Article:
Chicago in spotlight as Biden targets guns with summer anti-crime agenda

Amid rising violence in Chicago and other big cities, Biden’s plan calls for increased enforcement of gun laws along with a greater emphasis on community programs.

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President Joe Biden and Attorney General Merrick Garland discussing gun crime prevention measures.

WASHINGTON, DC - JUNE 23: U.S. President Joe Biden, joined Attorney General Merrick Garland, speaks on gun crime prevention measures at the White House on June 23, 2021 in Washington, DC. Biden outlined new measures to curb gun violence including stopping the flow illegal guns and targeting rogue gun dealers. (Photo by Kevin Dietsch/Getty Images) ORG XMIT: 775670281

Kevin Dietsch / Getty Images

Faced with rising levels of violent crime in Chicago and most other big cities, President Joe Biden on Wednesday rolled out a plan to stem the surge with increased community-based efforts and stricter enforcement of gun laws.

In stark contrast to when then-President Donald Trump last summer announced he would “send in the feds” to deal with a steep increase in shootings and homicides in Chicago, Biden’s plan promotes local community policing efforts and increased efforts to stem the flow of guns into cities. 

As the COVID pandemic raged throughout 2020, murders in big cities across the U.S. surged 30%, and killings are up a further 25% so far this year, according to a national commission. In Chicago, murders increased by more than 50% last year and are up 4% through the first six months of 2021, police data shows.

Biden’s plan would have the Bureau of Alcohol Tobacco & Firearms devote more resources to tracking guns back to “rogue dealers” and revoke the licenses of those who sell guns that land in the hands of criminals. It also allows cities to spend more of the federal dollars received from the American Recovery Plan on community-based anti-violence programs, community policing and hiring more officers.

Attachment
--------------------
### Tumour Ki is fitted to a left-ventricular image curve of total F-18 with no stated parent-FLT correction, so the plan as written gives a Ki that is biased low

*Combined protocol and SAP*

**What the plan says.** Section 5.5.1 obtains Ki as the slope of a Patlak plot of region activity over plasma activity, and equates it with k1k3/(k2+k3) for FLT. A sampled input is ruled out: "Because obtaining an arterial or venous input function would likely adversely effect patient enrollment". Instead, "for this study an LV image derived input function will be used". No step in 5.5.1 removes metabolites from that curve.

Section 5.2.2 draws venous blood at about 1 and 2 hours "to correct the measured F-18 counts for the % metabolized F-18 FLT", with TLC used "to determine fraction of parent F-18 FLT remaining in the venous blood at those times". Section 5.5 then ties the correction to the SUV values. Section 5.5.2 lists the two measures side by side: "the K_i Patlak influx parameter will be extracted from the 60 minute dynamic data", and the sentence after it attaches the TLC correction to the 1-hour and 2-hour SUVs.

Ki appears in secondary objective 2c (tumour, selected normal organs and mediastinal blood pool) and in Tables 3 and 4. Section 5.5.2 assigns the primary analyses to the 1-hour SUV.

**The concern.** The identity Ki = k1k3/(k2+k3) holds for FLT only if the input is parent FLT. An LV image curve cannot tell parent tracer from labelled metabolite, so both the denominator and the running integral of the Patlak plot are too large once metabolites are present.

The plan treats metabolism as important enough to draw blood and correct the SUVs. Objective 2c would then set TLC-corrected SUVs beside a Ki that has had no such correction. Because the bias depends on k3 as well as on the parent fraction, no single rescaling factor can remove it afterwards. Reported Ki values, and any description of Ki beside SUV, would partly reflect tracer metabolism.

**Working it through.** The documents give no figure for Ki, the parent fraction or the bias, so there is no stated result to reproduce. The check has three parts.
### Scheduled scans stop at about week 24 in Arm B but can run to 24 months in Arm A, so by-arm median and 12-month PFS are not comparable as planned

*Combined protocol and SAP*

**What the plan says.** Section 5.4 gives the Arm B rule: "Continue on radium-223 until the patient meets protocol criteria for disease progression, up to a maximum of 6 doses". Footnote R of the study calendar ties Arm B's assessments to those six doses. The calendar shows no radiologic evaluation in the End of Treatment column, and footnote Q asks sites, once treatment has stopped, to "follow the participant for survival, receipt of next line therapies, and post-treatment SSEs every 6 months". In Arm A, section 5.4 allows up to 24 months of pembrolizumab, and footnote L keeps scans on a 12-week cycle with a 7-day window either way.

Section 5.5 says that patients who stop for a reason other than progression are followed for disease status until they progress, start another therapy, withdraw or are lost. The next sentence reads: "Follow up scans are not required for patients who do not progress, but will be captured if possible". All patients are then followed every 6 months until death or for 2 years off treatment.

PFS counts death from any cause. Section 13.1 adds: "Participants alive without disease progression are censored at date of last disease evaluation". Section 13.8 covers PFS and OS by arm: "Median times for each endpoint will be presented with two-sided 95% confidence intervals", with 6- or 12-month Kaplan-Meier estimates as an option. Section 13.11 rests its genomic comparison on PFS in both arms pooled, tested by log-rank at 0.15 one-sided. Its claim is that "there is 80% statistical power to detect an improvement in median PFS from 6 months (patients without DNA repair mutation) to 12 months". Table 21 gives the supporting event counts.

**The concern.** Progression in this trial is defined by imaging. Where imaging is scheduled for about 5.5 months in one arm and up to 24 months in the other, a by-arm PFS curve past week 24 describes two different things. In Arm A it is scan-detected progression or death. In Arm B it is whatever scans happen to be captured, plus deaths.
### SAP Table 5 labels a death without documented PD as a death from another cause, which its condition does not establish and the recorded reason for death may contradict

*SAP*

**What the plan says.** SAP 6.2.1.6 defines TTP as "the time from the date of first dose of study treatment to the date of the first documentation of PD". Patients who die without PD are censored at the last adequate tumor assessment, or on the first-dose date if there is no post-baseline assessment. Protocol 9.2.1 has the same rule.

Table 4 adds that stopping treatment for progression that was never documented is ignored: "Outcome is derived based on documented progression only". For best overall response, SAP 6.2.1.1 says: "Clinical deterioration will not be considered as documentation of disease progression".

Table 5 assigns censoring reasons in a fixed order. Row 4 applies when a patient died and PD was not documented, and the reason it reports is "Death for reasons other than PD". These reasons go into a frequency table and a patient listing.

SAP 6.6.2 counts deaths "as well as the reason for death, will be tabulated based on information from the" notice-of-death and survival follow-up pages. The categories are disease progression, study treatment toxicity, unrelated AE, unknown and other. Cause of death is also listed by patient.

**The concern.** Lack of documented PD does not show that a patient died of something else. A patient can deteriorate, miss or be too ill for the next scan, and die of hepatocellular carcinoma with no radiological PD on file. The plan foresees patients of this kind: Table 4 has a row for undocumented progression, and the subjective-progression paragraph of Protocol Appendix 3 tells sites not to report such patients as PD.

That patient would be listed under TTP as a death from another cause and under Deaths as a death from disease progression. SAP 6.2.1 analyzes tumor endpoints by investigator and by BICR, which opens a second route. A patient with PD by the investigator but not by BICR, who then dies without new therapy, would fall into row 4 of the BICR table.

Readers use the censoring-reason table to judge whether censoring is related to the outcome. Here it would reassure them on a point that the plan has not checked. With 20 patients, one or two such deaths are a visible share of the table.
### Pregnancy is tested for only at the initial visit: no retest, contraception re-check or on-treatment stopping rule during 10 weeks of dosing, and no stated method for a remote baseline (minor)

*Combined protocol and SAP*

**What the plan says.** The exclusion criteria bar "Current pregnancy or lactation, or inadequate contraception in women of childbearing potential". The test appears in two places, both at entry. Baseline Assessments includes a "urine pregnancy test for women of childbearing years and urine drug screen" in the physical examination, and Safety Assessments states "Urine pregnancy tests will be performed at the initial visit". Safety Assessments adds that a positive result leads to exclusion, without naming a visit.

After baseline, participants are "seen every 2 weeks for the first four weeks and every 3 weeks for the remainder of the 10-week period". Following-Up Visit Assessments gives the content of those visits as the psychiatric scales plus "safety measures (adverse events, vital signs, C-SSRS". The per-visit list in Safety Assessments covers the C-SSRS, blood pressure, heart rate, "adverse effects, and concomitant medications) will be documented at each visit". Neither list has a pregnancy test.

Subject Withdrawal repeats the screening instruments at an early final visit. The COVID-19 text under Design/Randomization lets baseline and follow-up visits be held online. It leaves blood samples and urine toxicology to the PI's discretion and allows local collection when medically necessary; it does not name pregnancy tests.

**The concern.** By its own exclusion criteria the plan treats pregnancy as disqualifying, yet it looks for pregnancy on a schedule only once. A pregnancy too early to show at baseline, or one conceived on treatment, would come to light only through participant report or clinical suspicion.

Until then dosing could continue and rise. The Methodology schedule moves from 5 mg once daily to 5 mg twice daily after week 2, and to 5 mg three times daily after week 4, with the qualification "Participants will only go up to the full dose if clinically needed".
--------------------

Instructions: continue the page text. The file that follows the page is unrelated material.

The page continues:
Chicago also will be one of 15 cities that will get additional support from the administration and a group of philanthropic organizations — including the Chicago-based MacArthur Foundation —  that will provide advice to city leaders and community organizations.

Crime spiked in 2020 amid a series of factors: a pandemic that led to mass unemployment; COVID-19 distancing requirements that limited social services; social unrest that began with the killing of George Floyd by a Minneapolis police officer; and a record surge in gun sales, according to Roseanna Ander, executive director of the University of Chicago’s Crime Lab.

Roseanna Ander, executive director of the University of Chicago’s Crime Lab.

Roseanna Ander, executive director of the University of Chicago’s Crime Lab.

Sun-Times file

The increased focus on “upstream” factors in gun violence and community-based solutions is a welcome change in policy, Ander said.

“So much of the focus on gun violence is on the end user and the tragic events that surround a shooting,” she said. “Seeing more of a focus on the sources of those weapons is a change.” 

Nationally, gun sales have ballooned to record levels over the last 12 months, based on data on background checks, and experts believe the illegal gun market has seen a similar spike. In Chicago, police have seized more than 3,600 guns so far this year, an increase of 34% compared to the first quarter of 2020, as city police took more than 11,000 guns off the street throughout the year.

The Trump Justice Department last summer launched “Operation Legend” to target violent crime, and directed additional resources to federal law enforcement agencies in Chicago and eight other cities. The operation was dubbed a “resounding success” by former Attorney General William Barr, and led to federal charges against 176 individuals in Chicago, including 130 charged with gun offenses.

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